Yet is this all there is to say on this matter? As usual with this play, there is another side to the story, especially if we consider Act 3. Earlier we looked at Faustus's desire to ‘chase the Prince of Parma from our land’, and speculated how, in a climate of military conflict with Spain, it might have endeared him to the play's original audience. At the time of the play's first performances, the Catholic Church would have been viewed by many with comparable hostility. In 1570 the Pope had excommunicated Elizabeth I and released her Catholic subjects from their allegiance to the Protestant heretic queen; in 1580 he proclaimed that her assassination would not be a mortal sin. Read with this context in mind, Act 3, Scene 1, in which Faustus makes a fool of the Pope under cover of his magician's cloak of invisibility, looks like a bid for audience approval, by its portrayal of the Catholic Church as decadent and corrupt, and mired in absurd superstitions like the ceremony of excommunication. By casting Faustus in the role of Protestant hero, this scene seems designed to elicit a favourable response to his conjuring skill.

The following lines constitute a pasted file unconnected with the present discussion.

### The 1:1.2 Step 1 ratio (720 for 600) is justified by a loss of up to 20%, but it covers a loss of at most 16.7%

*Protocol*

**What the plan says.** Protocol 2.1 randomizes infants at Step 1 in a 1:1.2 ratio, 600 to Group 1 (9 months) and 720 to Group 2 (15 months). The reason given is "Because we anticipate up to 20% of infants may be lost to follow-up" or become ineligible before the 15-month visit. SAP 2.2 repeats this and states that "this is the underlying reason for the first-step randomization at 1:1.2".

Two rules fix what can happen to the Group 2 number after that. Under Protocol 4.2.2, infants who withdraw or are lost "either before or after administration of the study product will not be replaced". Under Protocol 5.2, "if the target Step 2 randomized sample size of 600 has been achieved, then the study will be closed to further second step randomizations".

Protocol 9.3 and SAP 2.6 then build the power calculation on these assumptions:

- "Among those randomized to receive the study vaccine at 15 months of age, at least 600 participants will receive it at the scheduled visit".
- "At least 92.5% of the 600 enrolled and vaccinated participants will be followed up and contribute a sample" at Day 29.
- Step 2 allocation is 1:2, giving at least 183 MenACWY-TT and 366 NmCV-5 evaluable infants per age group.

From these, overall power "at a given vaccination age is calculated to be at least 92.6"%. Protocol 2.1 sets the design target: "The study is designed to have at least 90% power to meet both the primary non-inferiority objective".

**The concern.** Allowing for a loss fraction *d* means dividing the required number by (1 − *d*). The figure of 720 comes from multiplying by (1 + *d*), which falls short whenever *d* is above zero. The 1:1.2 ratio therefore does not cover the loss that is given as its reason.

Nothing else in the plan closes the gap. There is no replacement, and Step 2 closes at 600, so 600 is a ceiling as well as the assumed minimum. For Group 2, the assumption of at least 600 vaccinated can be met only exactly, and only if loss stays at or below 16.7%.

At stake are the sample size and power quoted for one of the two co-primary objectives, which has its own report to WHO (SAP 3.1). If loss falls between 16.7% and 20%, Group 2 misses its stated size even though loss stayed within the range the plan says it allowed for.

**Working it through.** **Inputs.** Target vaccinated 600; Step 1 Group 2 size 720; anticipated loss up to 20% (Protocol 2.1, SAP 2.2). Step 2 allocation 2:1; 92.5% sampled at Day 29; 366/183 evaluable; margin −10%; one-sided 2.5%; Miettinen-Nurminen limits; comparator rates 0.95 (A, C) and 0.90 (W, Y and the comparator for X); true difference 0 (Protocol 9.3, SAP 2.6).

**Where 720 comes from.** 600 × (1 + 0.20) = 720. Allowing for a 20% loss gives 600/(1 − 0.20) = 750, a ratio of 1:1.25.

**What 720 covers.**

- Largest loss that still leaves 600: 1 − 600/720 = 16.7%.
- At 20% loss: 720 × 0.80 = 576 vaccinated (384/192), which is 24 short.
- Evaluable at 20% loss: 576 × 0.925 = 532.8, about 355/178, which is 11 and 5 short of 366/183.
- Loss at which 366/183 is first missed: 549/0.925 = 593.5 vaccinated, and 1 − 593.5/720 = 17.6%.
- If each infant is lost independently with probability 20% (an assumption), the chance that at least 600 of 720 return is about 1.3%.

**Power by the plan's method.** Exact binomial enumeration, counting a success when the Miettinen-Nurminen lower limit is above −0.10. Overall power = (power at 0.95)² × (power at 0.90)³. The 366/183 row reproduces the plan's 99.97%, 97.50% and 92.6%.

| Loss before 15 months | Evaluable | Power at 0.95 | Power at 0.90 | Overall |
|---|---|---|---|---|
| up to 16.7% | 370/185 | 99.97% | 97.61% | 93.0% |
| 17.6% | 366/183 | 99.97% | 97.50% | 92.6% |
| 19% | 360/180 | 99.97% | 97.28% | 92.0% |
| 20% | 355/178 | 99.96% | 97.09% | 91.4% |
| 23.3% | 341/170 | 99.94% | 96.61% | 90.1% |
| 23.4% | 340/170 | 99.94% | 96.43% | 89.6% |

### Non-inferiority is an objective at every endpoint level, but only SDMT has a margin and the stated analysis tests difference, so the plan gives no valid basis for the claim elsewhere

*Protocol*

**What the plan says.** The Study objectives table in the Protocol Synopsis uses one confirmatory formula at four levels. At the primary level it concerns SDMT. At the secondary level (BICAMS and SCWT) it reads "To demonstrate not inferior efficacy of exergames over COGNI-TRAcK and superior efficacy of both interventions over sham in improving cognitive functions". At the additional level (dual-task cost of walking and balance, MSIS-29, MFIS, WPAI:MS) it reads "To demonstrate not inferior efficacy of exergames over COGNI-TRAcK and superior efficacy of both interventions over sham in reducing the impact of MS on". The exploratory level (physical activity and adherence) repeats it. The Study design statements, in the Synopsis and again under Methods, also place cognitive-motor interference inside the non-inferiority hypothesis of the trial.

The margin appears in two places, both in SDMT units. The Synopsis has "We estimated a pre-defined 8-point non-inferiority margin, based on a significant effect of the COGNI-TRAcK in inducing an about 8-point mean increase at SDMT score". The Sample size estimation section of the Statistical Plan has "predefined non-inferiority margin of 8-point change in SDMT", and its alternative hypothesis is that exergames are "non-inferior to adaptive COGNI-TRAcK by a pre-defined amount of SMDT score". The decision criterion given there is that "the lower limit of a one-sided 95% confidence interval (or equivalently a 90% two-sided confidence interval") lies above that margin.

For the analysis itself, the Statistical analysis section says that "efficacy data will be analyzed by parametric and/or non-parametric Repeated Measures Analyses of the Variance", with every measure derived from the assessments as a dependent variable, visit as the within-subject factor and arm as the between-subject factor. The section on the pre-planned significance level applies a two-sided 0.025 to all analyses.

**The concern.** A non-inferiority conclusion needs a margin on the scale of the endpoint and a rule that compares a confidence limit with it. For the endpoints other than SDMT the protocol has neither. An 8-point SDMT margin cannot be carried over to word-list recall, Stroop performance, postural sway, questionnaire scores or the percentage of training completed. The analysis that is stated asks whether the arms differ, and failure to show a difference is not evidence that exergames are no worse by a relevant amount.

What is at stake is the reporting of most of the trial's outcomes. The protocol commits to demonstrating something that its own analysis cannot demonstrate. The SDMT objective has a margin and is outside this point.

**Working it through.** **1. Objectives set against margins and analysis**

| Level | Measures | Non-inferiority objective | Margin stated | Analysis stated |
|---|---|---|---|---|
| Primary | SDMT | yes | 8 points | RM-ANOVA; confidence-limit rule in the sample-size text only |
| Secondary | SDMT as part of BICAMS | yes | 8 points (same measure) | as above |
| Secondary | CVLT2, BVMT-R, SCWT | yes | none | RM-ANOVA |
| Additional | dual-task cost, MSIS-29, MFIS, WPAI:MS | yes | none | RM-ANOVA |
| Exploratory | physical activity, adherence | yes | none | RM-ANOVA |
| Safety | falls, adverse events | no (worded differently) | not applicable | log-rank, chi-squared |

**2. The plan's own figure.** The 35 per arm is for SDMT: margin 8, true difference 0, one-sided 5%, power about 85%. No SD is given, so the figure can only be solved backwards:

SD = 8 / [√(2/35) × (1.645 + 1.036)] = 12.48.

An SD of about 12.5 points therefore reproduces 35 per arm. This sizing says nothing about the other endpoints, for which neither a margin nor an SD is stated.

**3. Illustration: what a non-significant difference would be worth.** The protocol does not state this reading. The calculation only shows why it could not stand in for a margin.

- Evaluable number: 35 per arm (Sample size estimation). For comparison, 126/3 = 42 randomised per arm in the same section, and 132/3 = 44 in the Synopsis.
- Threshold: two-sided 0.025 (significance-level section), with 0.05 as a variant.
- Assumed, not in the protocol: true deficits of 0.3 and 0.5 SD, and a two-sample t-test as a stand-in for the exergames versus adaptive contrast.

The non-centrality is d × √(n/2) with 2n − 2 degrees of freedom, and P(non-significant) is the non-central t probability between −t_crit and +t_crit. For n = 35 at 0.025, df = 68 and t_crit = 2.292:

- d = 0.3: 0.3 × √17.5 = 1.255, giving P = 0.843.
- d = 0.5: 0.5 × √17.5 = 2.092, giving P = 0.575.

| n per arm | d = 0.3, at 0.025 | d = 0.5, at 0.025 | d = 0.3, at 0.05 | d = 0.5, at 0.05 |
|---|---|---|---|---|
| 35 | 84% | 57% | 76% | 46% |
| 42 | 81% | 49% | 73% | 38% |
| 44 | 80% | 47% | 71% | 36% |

We need to remember as well the limitations of the theatre, in particular of Marlowe's open-air theatre, where plays were performed in broad daylight with little in the way of props, scenery or artificial lighting see Figure 4). In these conditions, it is not hard to grasp why so many of Faustus's adventures as a magician are reported rather than enacted: the Chorus to Act 3, for example, tells us that in order to learn ‘the secrets of astronomy’ (3.1.2), Faustus scaled Mount Olympus ‘in a chariot burning bright / Drawn by the strength of yoky dragons' necks’ (3.1.5–6). This sounds anything but a hollow experience, and when discussing Acts 3 and 4 we should give due weight to the descriptions Marlowe provides of activities he was unable to enact on stage, especially given that these descriptions probably had a powerful impact on the play's original audience, who were much more accustomed to listening to long and often complex speeches (sermons, for example) than we tend to be nowadays.

Figure 4 William Dudley, The 1587 Rose Theatre: A Cutaway View, 1999 for the onsite exhibition which was also designed by Dudley. Used with the permission of William Dudley. The Rose was the site of the first recorded performance of Doctor Faustus on 30 September 1594